In step 630, the ANN is loaded onto the device on which it is to be executed. In this example, the ANN is trained to emulate non-bonded interaction computations compute kernel 310, (as shown and described with respect to FIG. 3), and is loaded onto APD 116. In some implementations, the ANN is stored in a suitable memory, such as memory 104 (as shown and described with respect to FIGS. 1 and 2) before it is loaded.

In step 640, the code for the application is loaded onto the device on which it is to be executed. In this example, kernels 300 (as shown and described with respect to FIG. 3) and any other necessary code, such as a main code section coordinating kernels 300, are loaded onto processor 102. In some implementations, non-bonded interaction computations compute kernel 310 is not loaded. In some implementations, the code (kernels 300 in this example) is stored in a suitable memory, such as memory 104 (as shown and described with respect to FIGS. 1 and 2) before it is loaded.

It is noted that steps 630 and 640 are illustrated as separate steps for ease of description. In some implementations, steps 630 and 640 are performed in any suitable order, or simultaneously, or concurrently, as desired or appropriate. In step 650, the code is executed, functionally substituting the ANN for the emulated code section.

FIG. 7 is a block diagram illustrating example online training of ANN 350. In this example, initial weights, parameters, features and/or activation functions for ANN 350 are generated and input to a computing device (e.g., device 100 as shown and described with respect to FIGS. 1 and 2, or any other suitable computing device).

Input data 710 is input to the ANN 350 during the execution of the kernel (or other executable code) to be emulated by ANN 350. Input data 710 are the actual inputs to the kernel (or other executable code) to be emulated by ANN 350. In this example, input data 710 are the actual inputs to non-bonded interaction computations compute kernel 310 (as shown and described with respect to FIG. 3). ANN 350 generates ANN output 720 (an inference), using input data 710 as training data.

ANN output 720 is compared with output data 730, which correctly model the function to be modelled by ANN 350 because they are output from non-bonded interaction computations compute kernel 310 in response to input data 710, used as the training data. ANN output 720 is compared with output data 730 using a comparison function 740, such as a cost function, to determine a training loss. If ANN output 720 sufficiently corresponds to known correct output data 730 (e.g., a value of the training loss is within a threshold), ANN 350 is considered to be trained. Otherwise, the difference between ANN output 720 and output data 730 (or the training loss, etc.) is used to adjust ANN 350. ANN 350 is adjusted by altering link weights, activation functions, etc. After ANN 350 is adjusted, the training iterates until the difference (i.e., the training loss) is acceptably reduced (e.g., below a threshold). In some implementations, the number of training epochs is limited, and if training has not succeeded by that number of epochs, training will be considered to have failed.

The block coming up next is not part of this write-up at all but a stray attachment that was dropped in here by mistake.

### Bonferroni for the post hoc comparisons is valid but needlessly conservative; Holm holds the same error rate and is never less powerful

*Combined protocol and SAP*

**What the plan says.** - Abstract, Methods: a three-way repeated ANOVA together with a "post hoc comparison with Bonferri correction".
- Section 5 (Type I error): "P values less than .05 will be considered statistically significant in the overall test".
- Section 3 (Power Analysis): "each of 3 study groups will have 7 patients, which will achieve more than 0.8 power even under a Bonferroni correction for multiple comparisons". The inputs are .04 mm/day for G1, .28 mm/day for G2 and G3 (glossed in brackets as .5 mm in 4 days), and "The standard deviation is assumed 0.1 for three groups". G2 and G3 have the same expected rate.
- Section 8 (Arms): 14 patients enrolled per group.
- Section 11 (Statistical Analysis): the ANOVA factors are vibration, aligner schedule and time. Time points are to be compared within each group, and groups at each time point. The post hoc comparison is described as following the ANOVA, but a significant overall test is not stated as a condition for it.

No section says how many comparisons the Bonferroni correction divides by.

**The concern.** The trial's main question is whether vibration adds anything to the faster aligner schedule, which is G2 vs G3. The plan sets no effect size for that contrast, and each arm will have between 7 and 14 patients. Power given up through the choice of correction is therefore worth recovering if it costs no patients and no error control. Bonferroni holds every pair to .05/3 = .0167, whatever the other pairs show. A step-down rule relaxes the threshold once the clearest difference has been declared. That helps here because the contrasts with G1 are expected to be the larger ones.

In some implementations, input data 710 and output data 730 are used to train ANN 350 in real time with the execution of non-bonded computation compute kernel 310. In some implementations, input data 710 and output data 730 are buffered from the execution of non-bonded computation compute kernel 310 and run independently of the real-time execution of non-bonded computation kernel 310 (e.g., subsequently to, or partially concurrently with, the timing of the input and output of input data 710 and output data 730 to and from non-bonded computation compute kernel 310.)

FIG. 8 is a flow chart illustrating and example procedure for emulating a kernel hotspot using a dynamically- or online-trained ANN.

In step 810, executable code, including several computational kernels, is executed, and kernel performance is monitored in step 820. In some implementations, the executable code is constructed such that it supports the functional substitution of one or more ANNs for one or more of its compute kernels, or one or more code sections. In some implementations, an operating system, middleware, or other program is used to provide this functionality to the executable code.

On condition 830 that a hotspot kernel is detected, ANN training begins based on the kernel inputs and outputs. This training can be performed based on a buffered set of kernel inputs and outputs from earlier execution, based further inputs and outputs to the kernel during ongoing execution of the code, or a combination of these. It is noted that code execution continues during ANN training in this example. The ANN is trained in any suitable way. For example, in some implementations the ANN is trained in a GPU or other specialized hardware while the code continues executing on the CPU, or is trained on the same CPU while the code continues executing.